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What is the best price guide to use for collectable yo-yos?

The two yo-yo collecting guides mentioned earlier in this FAQ are probably the best price guides today. Unfortunately, nearly all the prices in both guides do not reflect the prices that most collectors are paying today. Usually, the prices are significantly higher even for yo-yos in average, "played with" condition. You can thank the Internet for that. Still, the guides can serve as a starting point for pricing a yo-yo.

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I have some old yo-yos I want to sell. What's the best way to go about it?

Auction sites on the Internet are probably the best way to go about selling individual items. If you are selling a large collection (say 100 or more), you will not have very many bidders because few people have thousands of dollars at any given moment to spend all at once on a pile of yo-yos! In such case, you would be better off placing an ad in such a magazine as Yo-Yo Times.

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I want to show my collection of yo-yos but I'm not sure how I should do it. Any ideas?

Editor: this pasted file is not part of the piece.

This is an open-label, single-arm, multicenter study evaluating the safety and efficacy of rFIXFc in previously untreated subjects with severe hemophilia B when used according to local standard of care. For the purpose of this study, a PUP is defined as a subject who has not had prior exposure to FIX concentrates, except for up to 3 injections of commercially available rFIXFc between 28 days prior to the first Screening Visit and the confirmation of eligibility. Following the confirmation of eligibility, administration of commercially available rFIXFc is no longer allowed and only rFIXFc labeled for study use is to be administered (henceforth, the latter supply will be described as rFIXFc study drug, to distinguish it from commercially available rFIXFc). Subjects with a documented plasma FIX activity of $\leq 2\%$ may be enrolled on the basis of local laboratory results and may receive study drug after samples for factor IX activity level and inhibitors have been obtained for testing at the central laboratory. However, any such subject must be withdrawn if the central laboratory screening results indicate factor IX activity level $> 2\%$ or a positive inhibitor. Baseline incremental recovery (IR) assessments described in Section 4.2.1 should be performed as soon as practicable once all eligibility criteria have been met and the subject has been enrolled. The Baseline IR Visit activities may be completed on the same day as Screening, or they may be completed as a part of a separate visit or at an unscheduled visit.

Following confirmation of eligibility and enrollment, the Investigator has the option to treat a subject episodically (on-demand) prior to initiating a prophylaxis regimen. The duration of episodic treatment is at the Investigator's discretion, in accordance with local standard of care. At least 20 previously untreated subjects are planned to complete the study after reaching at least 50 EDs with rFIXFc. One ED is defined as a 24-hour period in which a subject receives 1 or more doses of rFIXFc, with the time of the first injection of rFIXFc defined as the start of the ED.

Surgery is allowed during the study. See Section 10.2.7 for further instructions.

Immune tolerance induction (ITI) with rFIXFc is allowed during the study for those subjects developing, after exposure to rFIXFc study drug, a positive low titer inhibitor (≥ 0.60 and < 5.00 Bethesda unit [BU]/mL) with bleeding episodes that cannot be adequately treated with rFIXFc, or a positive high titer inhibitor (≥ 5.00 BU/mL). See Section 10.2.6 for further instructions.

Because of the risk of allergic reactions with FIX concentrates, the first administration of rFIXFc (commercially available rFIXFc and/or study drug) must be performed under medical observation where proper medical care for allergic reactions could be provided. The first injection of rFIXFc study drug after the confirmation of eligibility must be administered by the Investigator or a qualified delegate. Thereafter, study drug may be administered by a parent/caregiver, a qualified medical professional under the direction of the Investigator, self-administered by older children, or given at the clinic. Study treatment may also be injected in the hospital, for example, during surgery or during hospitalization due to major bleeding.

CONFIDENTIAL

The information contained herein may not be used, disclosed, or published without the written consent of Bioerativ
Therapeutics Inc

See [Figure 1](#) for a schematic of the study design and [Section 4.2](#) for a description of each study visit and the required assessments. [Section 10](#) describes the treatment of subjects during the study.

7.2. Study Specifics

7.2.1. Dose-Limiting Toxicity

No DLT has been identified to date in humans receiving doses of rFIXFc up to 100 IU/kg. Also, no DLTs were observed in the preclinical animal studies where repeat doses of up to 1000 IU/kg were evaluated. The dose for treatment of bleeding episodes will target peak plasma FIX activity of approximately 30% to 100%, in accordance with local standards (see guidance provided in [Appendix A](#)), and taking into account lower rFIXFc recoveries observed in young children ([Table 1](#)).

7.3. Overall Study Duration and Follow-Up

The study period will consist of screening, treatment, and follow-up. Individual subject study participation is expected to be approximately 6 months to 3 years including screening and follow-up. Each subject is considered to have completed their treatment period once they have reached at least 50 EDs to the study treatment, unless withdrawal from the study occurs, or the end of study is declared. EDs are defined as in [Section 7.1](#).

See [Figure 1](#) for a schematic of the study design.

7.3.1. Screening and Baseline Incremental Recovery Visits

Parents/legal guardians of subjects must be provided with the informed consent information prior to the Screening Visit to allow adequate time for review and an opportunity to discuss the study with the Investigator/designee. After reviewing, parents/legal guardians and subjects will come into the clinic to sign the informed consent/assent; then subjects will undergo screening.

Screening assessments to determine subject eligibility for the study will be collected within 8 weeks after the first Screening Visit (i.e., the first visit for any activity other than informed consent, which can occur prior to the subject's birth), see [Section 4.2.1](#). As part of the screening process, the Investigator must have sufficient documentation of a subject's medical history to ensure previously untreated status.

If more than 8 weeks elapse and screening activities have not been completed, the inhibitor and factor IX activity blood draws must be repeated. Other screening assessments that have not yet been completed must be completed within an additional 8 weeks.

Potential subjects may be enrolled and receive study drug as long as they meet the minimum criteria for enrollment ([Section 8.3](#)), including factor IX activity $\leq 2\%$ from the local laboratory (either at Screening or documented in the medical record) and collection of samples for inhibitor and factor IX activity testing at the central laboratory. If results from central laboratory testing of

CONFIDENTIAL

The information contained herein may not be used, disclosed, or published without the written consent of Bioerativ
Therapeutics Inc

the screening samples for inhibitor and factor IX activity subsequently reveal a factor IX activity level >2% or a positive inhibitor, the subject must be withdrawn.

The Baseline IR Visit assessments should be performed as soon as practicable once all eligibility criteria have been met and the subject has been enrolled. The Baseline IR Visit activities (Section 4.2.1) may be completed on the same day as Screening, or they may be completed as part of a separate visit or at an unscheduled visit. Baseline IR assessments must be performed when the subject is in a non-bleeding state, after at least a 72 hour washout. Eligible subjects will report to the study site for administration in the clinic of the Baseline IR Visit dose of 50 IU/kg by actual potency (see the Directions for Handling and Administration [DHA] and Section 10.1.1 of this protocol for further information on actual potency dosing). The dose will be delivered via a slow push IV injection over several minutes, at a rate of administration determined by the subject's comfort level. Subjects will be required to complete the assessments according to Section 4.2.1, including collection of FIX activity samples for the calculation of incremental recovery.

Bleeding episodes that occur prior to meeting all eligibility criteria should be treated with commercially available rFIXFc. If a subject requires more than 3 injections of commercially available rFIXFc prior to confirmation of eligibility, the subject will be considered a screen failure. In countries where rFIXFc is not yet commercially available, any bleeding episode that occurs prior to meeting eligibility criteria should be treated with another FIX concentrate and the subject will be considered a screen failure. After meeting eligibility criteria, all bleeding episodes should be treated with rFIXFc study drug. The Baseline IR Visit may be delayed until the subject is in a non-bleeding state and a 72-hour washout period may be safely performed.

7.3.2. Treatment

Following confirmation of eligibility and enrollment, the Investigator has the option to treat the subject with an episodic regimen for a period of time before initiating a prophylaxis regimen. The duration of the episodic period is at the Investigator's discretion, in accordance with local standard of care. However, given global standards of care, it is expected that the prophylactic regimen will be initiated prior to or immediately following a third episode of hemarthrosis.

Consider displaying your collection in the childrens section of your public library. Chances are, they have some display cases that you could use. Pick a few prized yo-yos from your collection and write some interesting information about each yo-yo on a business size card. You can display the card next to the yo-yo. Most libraries have several books about yo-yos too so you can point them to more information if they are interested. Just before you take down your display, you could give kids and adults a short program of some tricks you know and answer questions they may have about your collection.

You can also become a Curator (it's free and easy) for the Museum of Yo-Yo History and add your own pictures of yo-yo memoribilia.

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MAINTAINING YOUR COLLECTION


How should I store my yo-yo collection?

The simplest and most economical way to store opened yo-yos or yo-yos in hard plastic packaging is in a hard-sided container such as a plastic box with a tight fitting lid. Store the box away from heat, sunlight, and moisture. The box should be able to hold a dozen or so yo-yos. Many yo-yo collections are stored in foam that has cut out circles for each yo-yo. Foam is typically considered a short-term storage solution because it often deteriorates and breaks down over time. If you are really ambitious and are looking for an attractive, long-term storage solution, you can make a wooden container with approximately 24 2.5" x 2.5 " boxes for each yo-yo, then cover it with glass to keep dust out.

Yo-yos that are still in their cardboard packaging is a little more difficult to store. To keep the card flat, try storing them upright in a box. Or, a more costly method would be to buy comic bags and boards, put the yo-yo package inside it, and store it upright like a filing cabinet system.

Stores that are going out of business can also be a good place to find inexpensive glass display cases or old watch display stands to house your collection.